Please see attached the photo of my grandfather that started my search. Although the Imperial War Museum didn't volunteer the information, they agreed the uniform was that of the Slavo-British Legion once it was suggested to them. A cousin had the photo. The older child is her father (my uncle) born in Lithuania. The younger boy was born in Edinburgh. My mother is missing from the photo, but we think Kazimeras wanted a last picture with his sons. He left my grandmother because she had a child with another man while he was in Russia.

Frances

Reference:HO 144/13339

Description:

ALIENS (see also Nationality and Naturalisation): Repatriation of Russian political refugees and deportation of undesirable Poles and Russians after the revolution of 1917

Date: 1917-1918

Held by: The National Archives, Kew

Former references: in its original department: 332758/1-121

Legal status: Public Record

Access conditions: Closed Until 2005

Record opening date: 23 September 2005

Copying Process No. of Units Unit Cost Process Cost

PaperMonoA3 317 £1.00 £317.00

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frances togneri

Paul

I hope this attaches this time!

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frances togneri

Ha - Finally manged to work out how to attach a photo!

post-93046-0-52246300-1350482728_thumb.j

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paullucas01

Frances, thank you very much indeed ! Great photo ! Can I go to Kew to view the physical document (s) ? Paul

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frances togneri

Paul

As far as I am aware the document is free to view at Kew. If you have success and it is the document we hope, can you please look for Kazimeras and Juozas Papilauskas? Variations in documents are: Papiliskis, Papiluskis, Papilauckas, Papilaiskis.

The name Paplauckas is a different family. I have not yet found a connection though there may be one in Lithuania.

Frances

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silvestris

This is great! Could you also look for Kazimiras Kisielius? Paul, he may well have known or traveled with your ancestors. He also ended up back in Lithuania (definitely by 1921, when my grandmother was born). I'd like to believe he helped fight for Lithuanian independence. Maybe the information at Kew will be the first step to tracing where he went and potentially confirming that he did.

Attached is a photo of his son (also named Kazimiras) from about 1940 or 1941. He was born in Glasgow in 1918, almost exactly 9 months after when I believe Kazimiras Sr was deported! He was raised in Lithuania after the family was reunited. My grandmother remembers the day he was taken by the Russians during WWII. They received one letter after that, and he was never heard from again.

SDC10312.JPG

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silvestris

I just realized, the description of the records says they are of persons deported "after the revolution of 1917". Paul, aren't you interested in a list of people who were deported under the Anglo-Russian Military Convention? That would have been before the revolution (though only months before). For me, though, I'm not certain if Kazimiras Kisielius was deported under the military treaty or later, after the revolution, so either might contain helpful information.

Frances, can you explain how you located these records? I'd be happy to search for others that could tell us about those deported under the treaty.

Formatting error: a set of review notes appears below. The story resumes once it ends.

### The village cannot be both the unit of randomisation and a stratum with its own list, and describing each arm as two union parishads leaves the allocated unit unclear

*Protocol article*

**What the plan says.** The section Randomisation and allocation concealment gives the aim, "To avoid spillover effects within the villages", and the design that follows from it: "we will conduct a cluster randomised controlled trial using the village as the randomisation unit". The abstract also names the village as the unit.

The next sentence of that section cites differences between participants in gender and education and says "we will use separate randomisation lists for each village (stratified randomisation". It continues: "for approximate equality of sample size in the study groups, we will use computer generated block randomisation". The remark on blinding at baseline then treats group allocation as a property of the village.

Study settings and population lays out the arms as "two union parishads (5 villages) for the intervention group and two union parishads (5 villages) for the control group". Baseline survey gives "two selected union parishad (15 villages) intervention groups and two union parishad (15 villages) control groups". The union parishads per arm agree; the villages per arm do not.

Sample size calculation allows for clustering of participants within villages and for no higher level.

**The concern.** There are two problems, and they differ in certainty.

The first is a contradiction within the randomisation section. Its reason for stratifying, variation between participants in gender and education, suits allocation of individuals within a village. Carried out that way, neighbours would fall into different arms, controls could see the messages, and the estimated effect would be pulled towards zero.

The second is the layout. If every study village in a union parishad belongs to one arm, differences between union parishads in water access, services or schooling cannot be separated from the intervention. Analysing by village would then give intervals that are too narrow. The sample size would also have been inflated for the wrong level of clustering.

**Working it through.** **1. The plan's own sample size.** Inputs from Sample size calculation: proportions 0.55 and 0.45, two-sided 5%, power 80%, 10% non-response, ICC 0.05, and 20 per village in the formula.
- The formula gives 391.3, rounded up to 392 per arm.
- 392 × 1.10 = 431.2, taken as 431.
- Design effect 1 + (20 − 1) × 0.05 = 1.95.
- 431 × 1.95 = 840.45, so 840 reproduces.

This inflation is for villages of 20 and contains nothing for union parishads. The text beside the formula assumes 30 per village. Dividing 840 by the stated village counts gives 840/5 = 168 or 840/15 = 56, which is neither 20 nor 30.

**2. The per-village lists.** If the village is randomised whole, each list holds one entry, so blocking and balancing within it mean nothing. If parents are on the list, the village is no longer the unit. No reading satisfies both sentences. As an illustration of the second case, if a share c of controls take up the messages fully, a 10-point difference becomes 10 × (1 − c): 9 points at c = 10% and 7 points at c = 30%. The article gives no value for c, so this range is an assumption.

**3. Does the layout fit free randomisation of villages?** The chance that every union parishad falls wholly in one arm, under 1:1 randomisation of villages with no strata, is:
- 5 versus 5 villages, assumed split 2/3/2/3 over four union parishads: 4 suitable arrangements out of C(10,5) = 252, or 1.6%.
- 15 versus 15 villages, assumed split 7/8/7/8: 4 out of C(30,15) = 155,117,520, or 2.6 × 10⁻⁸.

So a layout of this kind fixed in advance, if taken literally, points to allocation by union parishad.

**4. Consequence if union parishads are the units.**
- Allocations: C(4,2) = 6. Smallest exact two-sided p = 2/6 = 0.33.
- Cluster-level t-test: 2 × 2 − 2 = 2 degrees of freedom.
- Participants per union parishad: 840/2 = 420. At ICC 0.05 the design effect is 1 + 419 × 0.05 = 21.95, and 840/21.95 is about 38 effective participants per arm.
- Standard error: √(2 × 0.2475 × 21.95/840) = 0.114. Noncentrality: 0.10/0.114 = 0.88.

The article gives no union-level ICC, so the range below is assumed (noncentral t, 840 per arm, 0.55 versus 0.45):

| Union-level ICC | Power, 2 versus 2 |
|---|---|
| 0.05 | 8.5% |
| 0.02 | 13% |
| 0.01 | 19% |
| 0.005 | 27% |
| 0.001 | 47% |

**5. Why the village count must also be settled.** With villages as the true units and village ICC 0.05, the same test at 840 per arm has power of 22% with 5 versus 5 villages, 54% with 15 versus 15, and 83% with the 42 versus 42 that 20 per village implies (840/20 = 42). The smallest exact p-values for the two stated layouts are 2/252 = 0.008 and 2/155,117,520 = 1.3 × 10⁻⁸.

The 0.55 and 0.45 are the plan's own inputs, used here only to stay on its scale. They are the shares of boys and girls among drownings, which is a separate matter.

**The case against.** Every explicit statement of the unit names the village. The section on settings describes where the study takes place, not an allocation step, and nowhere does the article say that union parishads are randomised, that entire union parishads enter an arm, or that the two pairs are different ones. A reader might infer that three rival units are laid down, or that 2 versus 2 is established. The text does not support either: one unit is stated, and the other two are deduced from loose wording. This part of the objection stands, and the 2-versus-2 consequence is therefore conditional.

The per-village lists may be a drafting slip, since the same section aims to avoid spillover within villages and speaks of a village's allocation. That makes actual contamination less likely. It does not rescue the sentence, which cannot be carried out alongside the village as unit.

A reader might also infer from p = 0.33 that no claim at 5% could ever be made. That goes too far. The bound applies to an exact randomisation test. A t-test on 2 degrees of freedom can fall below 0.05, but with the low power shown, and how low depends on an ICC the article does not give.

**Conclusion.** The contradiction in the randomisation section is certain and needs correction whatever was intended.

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frances togneri

Starting with what is known - The Anglo-Russian Military Convention 1917 led to their deportation. The War Cabinet papers of the time referred to Lithuanians as 'Russian Poles' Searched for 'Russian Poles' for year 1917. Above document reference resulted. Despite further searches, this is the closest reference to what we are all looking for. There is a similar named document for the later years. I can't say with 100% accuracy that this contains the names but it is all that has turned up so far that looks promising. It has something that caused it to be closed until 2005. This is usually to do with personal information (Data Protection).

I don't know if the staff at Kew would oblige and check. I don't know how 'friendly' they are towards enquirers.

Frances

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frances togneri

Silvestris - What a sad story! When you consider that only around 350 of the 1100 or so Lithuanian men who left Lanarkshire actually returned, this is a shocking part of British history. I am sure may wished to return and were unable to be reunited with their families.

Frances

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paullucas01

Hi, the lists of deportations may well refer to the women and children who were deported in 1920. These were the dependents of the men who had not returned.

There 2,175 Lithuanians (Russians) eligible for military service, 700 joined the British Army and 1,100 "chose" deportation. Most were sent to Archangel and then via Moscow and Petrograd to Omsk in Siberia. Others ended in the Allied Interventionist Forces in Northern Russia.

The Anglo-Russian Military Convention did not succeed in conscripting the Russian Jewish populations in the UK - for example over 8,000 avoided conscription in London alone.

I have a week's holiday next week so I will most likely go to Kew

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silvestris

Excellent, I look forward to hearing what you find. Considering that the records might mention the women and children in 1920, would you mind keeping an eye out for Zose (or "Sophie") Kisielius and her son Kazimiras Jr (the son of the elder Kazimiras who was presumably deported earlier under the treaty)? Her maiden name was Raulinitis, but she was definitely married at the time so should be using the name Kisielius.

Thanks!

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frances togneri

Paul the deportations of women and children are I think in a seperate archive and I include the reference below. These groups of people would be returned much later than the males who were sent out in 1917 - 1918.

Enjoy your visit, if I lived nearer I would have been into these by now - but we are unlikely to be down there in the near future.

Frances

ALIENS (see also Nationality and Naturalisation): Repatriation of Russian political refugees and deportation of undesirable ...

Home Office: Registered Papers, Supplementary. Nationality and Naturalisation. ALIENS (see also Nationality and Naturalisation): Repatriation of Russian political refugees and deportation of undesirable Poles and Russians after the revolution of 1917. .

  • Collection: Records created or inherited by the Home Office, Ministry of Home Security, and related bodies
  • Date range: 01 January 1919 - 31 December 1931
  • Reference:HO 144/13340
  • Subjects:Nationality, Refugees

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paullucas01

Frances, thank you very much for the information, Paul

Silvestris, I will have a good look for you, Paul

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paullucas01

Jonas Lukosevicius - KGB file photograph from 1941

post-78946-0-43445000-1350578990_thumb.j